Thursday, September 20th, 2018

Safe and Effective Indoor Exercises for Seniors and Baby Boomers

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Baby boomers stay fit 300x203 Safe and Effective Indoor Exercises for Seniors and Baby Boomers

Guest Post By Aaron O’Connor

Staying healthy and fit is essential to living a long and healthy life, and especially so for those of us who have gone to the trouble of getting over the hill. For baby boomers or their senior parents, exercise is no longer something that can just be put off: studies conducted by the National Institutes of Health have shown that people who regularly exercise during their twilight years are more likely to avoid injury, prevent disease, and live better than those who don’t. Unfortunately, the excuses for not exercising multiply as we get older, personal safety and convenience perhaps being most prominent.

Luckily, one of the best exercises for anyone is walking regularly; and a quick glance through any online treadmill reviews will show that there are a number of home treadmill machines that have been designed with a mind toward seniors. Through a combination of features, treadmills offer the fitness conscious who are unable to engage in unassisted exercise to reap the benefits of regular walks, light running, and even strength training.

Benefits of Exercise for Boomers and Seniors

According to the National Institute on Aging, as we get older we should participate in both physical activities and exercise on a daily basis in order to stay healthy. While these two tasks may sound similar, there are differences. Physical activity includes normal, everyday activities such as household chores, while exercise is a repetitive regimen structured specifically around improving one’s physical well-being. While physical activity may be enough to keep a person from becoming a limp noodle, exercise provides boomers and seniors with numerous benefits, including:

* Reduced risk of heart disease
* Lowered LDL cholesterol
* Increased HDL cholesterol
* Lower blood pressure
* Increased lung capacity
* Strengthened bones
* Increased muscle mass
* Reduced body fat
* Increased flexibility
* Strengthened immune system
* Greater self-confidence
* Improved energy levels
* Lower instance of insomnia

Walking and Treadmill Exercises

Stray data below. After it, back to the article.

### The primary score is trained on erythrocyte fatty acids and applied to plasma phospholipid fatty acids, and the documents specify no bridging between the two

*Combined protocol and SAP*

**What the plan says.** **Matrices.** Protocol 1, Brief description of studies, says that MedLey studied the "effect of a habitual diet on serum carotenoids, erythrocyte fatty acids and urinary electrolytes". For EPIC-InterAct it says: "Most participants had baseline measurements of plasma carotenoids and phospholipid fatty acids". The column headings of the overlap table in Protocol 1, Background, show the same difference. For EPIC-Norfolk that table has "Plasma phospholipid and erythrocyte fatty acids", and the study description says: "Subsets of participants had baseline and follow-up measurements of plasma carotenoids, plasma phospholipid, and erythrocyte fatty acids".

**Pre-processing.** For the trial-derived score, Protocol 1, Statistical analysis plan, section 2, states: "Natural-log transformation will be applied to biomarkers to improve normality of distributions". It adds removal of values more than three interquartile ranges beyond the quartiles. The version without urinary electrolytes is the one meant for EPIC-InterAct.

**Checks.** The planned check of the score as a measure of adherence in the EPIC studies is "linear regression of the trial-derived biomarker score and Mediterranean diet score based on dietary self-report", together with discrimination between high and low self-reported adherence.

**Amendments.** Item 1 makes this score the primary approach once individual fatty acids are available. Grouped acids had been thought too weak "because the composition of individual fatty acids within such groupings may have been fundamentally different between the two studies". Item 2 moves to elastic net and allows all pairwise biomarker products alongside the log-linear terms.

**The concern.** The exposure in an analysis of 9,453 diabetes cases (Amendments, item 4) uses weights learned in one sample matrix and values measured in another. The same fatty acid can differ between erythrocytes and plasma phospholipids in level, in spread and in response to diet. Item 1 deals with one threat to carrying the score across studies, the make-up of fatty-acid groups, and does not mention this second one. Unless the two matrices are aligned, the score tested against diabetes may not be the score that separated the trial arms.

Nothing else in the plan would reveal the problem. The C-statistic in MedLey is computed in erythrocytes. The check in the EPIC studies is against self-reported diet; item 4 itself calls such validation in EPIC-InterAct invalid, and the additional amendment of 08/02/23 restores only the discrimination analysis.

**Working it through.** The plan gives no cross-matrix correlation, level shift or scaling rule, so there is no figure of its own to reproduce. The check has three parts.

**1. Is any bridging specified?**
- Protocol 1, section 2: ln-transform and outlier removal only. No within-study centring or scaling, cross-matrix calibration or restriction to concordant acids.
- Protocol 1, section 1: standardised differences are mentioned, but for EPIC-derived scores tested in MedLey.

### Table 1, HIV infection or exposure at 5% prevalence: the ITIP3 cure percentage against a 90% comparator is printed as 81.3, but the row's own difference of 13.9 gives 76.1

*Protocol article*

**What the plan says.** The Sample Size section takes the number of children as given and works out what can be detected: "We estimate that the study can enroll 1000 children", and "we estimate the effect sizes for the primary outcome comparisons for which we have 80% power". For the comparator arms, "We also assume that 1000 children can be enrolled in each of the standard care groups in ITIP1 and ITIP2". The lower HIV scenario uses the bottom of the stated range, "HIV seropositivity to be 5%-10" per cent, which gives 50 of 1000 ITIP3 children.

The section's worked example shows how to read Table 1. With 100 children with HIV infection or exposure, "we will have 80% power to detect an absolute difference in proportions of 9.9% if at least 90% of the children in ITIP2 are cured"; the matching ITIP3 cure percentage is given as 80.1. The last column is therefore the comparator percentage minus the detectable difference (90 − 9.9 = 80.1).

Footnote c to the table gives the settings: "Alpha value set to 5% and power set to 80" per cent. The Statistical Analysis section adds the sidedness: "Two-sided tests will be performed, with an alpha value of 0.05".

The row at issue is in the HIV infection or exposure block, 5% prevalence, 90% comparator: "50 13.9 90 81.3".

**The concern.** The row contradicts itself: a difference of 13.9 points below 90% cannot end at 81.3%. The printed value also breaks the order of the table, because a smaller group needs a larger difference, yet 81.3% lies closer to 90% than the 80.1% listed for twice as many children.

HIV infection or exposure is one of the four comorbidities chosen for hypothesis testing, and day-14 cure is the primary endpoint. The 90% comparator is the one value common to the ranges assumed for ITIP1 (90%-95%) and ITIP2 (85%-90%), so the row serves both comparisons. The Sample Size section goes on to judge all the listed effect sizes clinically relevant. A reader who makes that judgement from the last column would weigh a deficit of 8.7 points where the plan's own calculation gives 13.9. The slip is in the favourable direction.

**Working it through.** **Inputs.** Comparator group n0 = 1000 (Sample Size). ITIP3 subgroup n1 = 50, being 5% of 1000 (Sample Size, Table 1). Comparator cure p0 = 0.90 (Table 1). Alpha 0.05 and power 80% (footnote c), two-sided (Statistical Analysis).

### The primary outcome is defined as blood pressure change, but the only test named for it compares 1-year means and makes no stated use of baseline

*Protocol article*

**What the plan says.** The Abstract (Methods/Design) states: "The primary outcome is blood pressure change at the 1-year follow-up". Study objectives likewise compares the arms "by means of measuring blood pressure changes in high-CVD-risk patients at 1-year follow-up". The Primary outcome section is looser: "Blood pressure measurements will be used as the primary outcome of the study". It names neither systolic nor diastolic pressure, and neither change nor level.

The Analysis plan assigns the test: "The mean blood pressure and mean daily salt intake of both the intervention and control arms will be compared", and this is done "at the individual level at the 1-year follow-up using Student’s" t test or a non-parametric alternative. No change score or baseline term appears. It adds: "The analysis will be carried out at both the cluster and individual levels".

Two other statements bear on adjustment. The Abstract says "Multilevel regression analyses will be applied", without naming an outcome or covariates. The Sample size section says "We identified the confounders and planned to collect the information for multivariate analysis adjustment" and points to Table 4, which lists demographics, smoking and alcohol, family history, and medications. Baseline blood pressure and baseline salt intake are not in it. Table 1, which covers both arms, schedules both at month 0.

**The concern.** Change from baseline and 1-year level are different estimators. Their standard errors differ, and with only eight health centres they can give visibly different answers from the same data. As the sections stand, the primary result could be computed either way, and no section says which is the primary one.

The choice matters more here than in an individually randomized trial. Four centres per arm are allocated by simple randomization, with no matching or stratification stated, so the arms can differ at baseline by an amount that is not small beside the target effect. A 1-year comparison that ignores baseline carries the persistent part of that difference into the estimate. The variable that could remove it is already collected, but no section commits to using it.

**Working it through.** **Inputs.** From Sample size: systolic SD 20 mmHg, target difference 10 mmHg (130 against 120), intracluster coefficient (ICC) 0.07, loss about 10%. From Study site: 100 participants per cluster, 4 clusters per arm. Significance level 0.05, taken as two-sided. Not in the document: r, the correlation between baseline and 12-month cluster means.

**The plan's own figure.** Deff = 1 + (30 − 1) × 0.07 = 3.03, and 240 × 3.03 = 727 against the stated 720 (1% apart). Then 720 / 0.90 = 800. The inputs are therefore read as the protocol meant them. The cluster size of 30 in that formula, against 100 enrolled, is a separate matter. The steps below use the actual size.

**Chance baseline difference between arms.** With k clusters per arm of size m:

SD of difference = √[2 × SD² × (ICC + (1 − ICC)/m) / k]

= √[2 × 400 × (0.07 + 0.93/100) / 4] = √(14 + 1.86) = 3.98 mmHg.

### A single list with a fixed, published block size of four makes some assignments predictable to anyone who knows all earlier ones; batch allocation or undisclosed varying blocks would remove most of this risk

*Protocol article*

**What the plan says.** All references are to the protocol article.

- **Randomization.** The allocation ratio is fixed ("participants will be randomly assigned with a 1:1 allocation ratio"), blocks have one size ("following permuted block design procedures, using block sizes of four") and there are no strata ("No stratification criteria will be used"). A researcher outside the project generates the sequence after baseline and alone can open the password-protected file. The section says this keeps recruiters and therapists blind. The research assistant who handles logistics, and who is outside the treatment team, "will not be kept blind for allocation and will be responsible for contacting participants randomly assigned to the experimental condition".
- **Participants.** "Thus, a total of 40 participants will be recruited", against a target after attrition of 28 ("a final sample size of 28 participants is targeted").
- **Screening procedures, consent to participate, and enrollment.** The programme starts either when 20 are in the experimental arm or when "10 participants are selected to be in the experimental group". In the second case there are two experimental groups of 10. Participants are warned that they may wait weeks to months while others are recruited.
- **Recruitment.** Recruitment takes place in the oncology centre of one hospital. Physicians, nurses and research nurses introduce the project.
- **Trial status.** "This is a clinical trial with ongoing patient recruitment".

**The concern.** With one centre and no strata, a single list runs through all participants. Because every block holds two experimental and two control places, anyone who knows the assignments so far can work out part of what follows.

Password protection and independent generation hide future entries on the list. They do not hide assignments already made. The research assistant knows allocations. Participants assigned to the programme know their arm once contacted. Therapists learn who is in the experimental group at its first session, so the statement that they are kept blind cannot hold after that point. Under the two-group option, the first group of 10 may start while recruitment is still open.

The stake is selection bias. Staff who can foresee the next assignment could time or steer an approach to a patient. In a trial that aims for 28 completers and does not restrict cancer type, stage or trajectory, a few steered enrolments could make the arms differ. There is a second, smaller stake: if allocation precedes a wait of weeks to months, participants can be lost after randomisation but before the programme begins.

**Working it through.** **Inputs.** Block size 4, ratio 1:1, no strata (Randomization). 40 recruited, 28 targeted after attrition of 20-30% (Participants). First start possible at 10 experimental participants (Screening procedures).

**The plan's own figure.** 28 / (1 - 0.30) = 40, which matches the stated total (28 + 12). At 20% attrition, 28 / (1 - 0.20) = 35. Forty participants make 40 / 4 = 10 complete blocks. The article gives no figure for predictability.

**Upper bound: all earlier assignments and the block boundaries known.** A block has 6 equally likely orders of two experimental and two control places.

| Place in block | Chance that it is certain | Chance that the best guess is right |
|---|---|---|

The National Institutes of Health state that endurance training is possibly the most important type of training for seniors. Two of the most popular endurance exercises are walking and running. These exercises help keep seniors physically active and increase their overall stamina. Endurance training also helps in with circulatory health and increasing oxygen levels.

Walking, along with swimming, is one of the safest and most effective endurance exercises. The problem with walking for many people finding a safe environment outside where it can be done properly and at length. One way to get around this is to take a daily trip to a local indoor mall, but it can be a real hassle to have to travel every day. The best way to get around this is to use a treadmill. Treadmills today are reliable and don’t take up a lot of space. Treadmill walking is very convenient and is one of the best investment a person interested in endurance training can make in terms of exercise equipment.

When just starting, a person should make sure to test and know their limits. They should start softly, walking for a short period each day at a speed they can handle, then increase the distance and speed until they feel comfortable with the exertion. If their goal is to increase their stamina, they should increase the length of the walking or running workout gradually each week. If their goal is to improve their cardiovascular health, they should experiment with increasing their speed, alternating between light and heavy exercise days.

Strength Training

While not as important as endurance exercise, strength training can be safe and effective when done properly. The National Institute on Aging recommends boomers and seniors strength train at least two days per week. Weight training can be dangerous if not done properly. It is best to start with free weights that weigh only one to two pounds when first starting out. Each week, another pound can be added as needed. If a person can’t do eight repetitions of any weight training exercise, then it is too much and they should reduce the weight until they feel comfortable trying the larger weight again.

When lifting, the weight should be fully extended over the course of three seconds. At full extension, the weight should be held for one second, then slowly brought back to the starting position over three seconds again. It is vitally important that person doing weight training extend their arm fully, otherwise their muscles will not develop properly and they will lose flexibility.

Regular exercise is very important for the health of seniors. Physical activity is not enough exercise for most people, yet many may fear getting injured while working out. However, injuries can be avoided through the correct use of treadmills. Clearly treadmill workouts are the best choice for seniors: not only providing a safe and effective way to get exercise, but also the ability to work out conveniently at home.

Aaron O’Connor is a former track & field athlete, currently a writer and amateur fitness trainer in Washington State.

Comments

One Response to “Safe and Effective Indoor Exercises for Seniors and Baby Boomers”
  1. Love the post.

    Anything to get more Boomers and Seniors out and about the better.

    BTW, Boomers are not Seniors…..

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